When those of us who vote here in Connecticut go to the polls in two weeks, we won’t be able to decide the presidential election. Our Congressional race isn’t competitive. Even our future state representative seems to be cruising easily to victory.
But our votes will make a huge difference on one important question facing our state: Should Connecticut hold a constitutional convention to amend or revise its Constitution?
By law, this ballot question pops up about every twenty years, and at first glance, a convention sounds mightily attractive. After all, as those of us who have taken Con Law can attest, our country has a soft spot for deliberative democracy. What could be better than gathering the whole state together and talking about the changes we want to see?
Only one problem: That isn’t how a convention would work at all. Rather than an open gathering of citizens, the convention would be an insider’s game. The delegates would be chosen through an undefined process by the Legislature, meaning that delegates are more likely to be lobbyists and political insiders than ordinary citizens. Even worse, the convention would get to make its own rules about how it would function, including what issues it would take up and whether votes and deliberations would be public.
The proposals coming out of the convention would then be put on future ballots, but the rules governing that process are also undefined. For example, the proposed amendments could be presented as a package of reforms, with three or four common-sense changes along with one or two controversial ones. This could create a difficult dilemma for voters, potentially allowing unpopular initiatives to sneak in alongside more desirable proposals.
No wonder, then, that the biggest proponents of this convention are special interests and ideological extremists who have a hard time gaining popular support for their views. The campaign to vote yes on the convention is dominated by anti-choice and anti-gay groups such as the Family Institute of Connecticut.
A yes vote would open our rights to attack. Just weeks ago, a state Supreme Court ruling made Connecticut the third state in the country to allow gay marriage. This hard-fought victory would be jeopardized by a “yes” vote in November: Some proponents of the convention hope to use it to overturn the decision. We believe that marriage equality in Connecticut is a major step forward and should be allowed to stand.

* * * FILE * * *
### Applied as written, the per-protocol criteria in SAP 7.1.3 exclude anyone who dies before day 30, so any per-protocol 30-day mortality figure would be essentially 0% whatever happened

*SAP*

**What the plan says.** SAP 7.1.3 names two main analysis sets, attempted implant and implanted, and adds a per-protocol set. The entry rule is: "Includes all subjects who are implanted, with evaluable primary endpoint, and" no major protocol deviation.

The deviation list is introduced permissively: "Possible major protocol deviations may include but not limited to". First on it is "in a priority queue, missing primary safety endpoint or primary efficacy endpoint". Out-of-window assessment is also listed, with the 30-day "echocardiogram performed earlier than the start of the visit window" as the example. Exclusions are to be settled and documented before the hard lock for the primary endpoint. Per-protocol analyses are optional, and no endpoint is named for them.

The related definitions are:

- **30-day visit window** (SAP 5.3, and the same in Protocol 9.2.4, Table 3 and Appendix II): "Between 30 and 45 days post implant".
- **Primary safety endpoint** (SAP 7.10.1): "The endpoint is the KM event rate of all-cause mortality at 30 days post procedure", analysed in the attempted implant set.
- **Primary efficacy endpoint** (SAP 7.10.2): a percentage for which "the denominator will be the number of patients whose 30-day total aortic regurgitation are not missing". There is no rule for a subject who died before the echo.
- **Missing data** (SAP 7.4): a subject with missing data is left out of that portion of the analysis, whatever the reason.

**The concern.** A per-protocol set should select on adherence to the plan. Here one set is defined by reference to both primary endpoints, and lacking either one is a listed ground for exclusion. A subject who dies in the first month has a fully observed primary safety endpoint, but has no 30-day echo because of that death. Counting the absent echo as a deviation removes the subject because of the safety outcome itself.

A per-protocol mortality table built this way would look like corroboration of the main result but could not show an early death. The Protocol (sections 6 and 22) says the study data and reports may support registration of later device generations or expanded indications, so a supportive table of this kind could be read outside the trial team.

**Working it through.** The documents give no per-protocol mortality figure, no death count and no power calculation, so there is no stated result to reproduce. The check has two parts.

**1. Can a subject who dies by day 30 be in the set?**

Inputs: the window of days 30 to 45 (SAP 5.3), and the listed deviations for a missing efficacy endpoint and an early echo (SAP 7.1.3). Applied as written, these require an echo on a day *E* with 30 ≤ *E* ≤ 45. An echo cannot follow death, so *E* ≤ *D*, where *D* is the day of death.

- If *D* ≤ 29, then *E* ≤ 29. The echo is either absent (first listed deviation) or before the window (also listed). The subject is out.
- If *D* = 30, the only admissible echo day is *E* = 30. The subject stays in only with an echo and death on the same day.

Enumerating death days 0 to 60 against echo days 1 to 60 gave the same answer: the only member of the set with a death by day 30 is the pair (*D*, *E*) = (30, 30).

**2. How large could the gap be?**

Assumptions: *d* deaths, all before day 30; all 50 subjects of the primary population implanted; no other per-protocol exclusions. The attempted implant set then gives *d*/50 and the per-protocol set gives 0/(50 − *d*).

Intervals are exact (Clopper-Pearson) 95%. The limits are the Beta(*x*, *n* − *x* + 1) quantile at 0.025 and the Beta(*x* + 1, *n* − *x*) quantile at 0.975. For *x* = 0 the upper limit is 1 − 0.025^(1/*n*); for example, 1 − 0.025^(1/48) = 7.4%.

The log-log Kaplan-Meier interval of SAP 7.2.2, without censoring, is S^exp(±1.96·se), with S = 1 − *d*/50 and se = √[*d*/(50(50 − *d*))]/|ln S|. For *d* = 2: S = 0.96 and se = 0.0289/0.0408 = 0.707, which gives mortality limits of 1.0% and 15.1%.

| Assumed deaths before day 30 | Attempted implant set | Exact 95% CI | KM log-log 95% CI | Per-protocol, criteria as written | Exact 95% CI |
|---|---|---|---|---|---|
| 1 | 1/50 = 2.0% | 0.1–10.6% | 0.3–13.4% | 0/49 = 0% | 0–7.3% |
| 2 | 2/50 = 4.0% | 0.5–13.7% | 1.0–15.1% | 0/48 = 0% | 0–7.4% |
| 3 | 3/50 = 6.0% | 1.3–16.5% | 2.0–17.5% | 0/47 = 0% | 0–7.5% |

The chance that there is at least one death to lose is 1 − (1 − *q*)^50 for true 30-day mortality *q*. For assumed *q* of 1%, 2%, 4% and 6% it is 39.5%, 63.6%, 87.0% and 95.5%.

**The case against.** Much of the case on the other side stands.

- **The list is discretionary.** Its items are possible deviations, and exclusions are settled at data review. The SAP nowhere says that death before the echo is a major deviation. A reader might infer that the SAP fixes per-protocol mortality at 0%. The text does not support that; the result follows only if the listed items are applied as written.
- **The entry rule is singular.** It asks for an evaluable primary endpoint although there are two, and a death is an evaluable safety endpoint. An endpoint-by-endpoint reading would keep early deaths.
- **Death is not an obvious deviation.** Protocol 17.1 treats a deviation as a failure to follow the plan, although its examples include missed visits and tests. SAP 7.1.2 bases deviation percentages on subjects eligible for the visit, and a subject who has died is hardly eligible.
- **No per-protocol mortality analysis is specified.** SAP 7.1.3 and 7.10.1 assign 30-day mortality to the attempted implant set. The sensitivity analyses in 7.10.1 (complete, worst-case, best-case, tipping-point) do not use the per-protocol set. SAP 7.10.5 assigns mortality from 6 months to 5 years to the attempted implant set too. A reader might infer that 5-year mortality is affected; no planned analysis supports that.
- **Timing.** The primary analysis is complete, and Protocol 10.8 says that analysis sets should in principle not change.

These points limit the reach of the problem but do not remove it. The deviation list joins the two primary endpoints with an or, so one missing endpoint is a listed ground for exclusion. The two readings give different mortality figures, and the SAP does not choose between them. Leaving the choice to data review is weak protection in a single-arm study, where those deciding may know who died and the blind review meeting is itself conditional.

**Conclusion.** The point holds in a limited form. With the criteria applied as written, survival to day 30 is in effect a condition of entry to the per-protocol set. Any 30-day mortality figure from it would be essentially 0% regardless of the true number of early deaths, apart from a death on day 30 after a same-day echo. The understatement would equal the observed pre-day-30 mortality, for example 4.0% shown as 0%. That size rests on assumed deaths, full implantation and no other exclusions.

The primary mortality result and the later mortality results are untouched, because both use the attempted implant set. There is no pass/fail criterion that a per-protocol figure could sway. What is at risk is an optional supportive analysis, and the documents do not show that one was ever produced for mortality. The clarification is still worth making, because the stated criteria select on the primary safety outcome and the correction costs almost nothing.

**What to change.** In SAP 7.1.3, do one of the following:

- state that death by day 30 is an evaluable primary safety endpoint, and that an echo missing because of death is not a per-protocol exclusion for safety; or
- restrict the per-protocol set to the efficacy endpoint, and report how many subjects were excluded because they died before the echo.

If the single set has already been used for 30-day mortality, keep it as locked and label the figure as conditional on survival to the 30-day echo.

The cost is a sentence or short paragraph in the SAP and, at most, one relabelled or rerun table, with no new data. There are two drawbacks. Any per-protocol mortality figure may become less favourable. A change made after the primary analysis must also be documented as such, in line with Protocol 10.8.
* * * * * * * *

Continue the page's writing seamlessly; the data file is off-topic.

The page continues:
Because there is so little public accountability for what happens at the convention, it can be a field day for powerful lobbyists. In other states, big businesses like health insurance companies and tobacco companies have used the convention process to get special tax breaks, overturn environmental laws and take away workers’ rights and benefits. Things that would never fly in the Legislature can get undue attention in a convention, when the doors are closed and the hand-picked delegates are running the show.
Even if the Democratic-controlled Legislature managed to shut these special interests out of the convention, the process would still amount to a tremendous waste of time and energy. The agenda for the next legislative session includes such pressing issues as energy prices, comprehensive sex education and universal health care; we can’t afford to let our lawmakers spend the whole session haggling over delegates and parliamentary procedure. Even if no damage were done, a constitutional convention would distract from the real problems facing our state.
For those of us enticed by the idea of progressive amendments to the Constitution, it is important to recognize that a no vote does not mean the Connecticut Constitution can never be altered. Our elected legislators can always introduce referenda to be voted on without holding a taxpayer-funded convention, strengthening and protecting our rights without risking them all in the process. In fact, the Constitution has been amended this way 30 times since 1974. A convention is in no way necessary to make major changes.
These are only a few of the reasons that the campaign to vote “no” is endorsed by a variety of organizations, including Planned Parenthood of Connecticut, the ACLU of Connecticut and the Connecticut AFL-CIO, and many individual voters from across the state, including New Haven’s own mayor, John DeStefano Jr., and Connecticut’s attorney general, Richard Blumenthal LAW ‘73 (A full list can be found at www.ctvoteno.org). All of these groups and individuals share our concern that the convention is far too open to abuse and a distraction from the important business of the state.
Jessica Hunter and Abby McCartney are juniors in Branford College.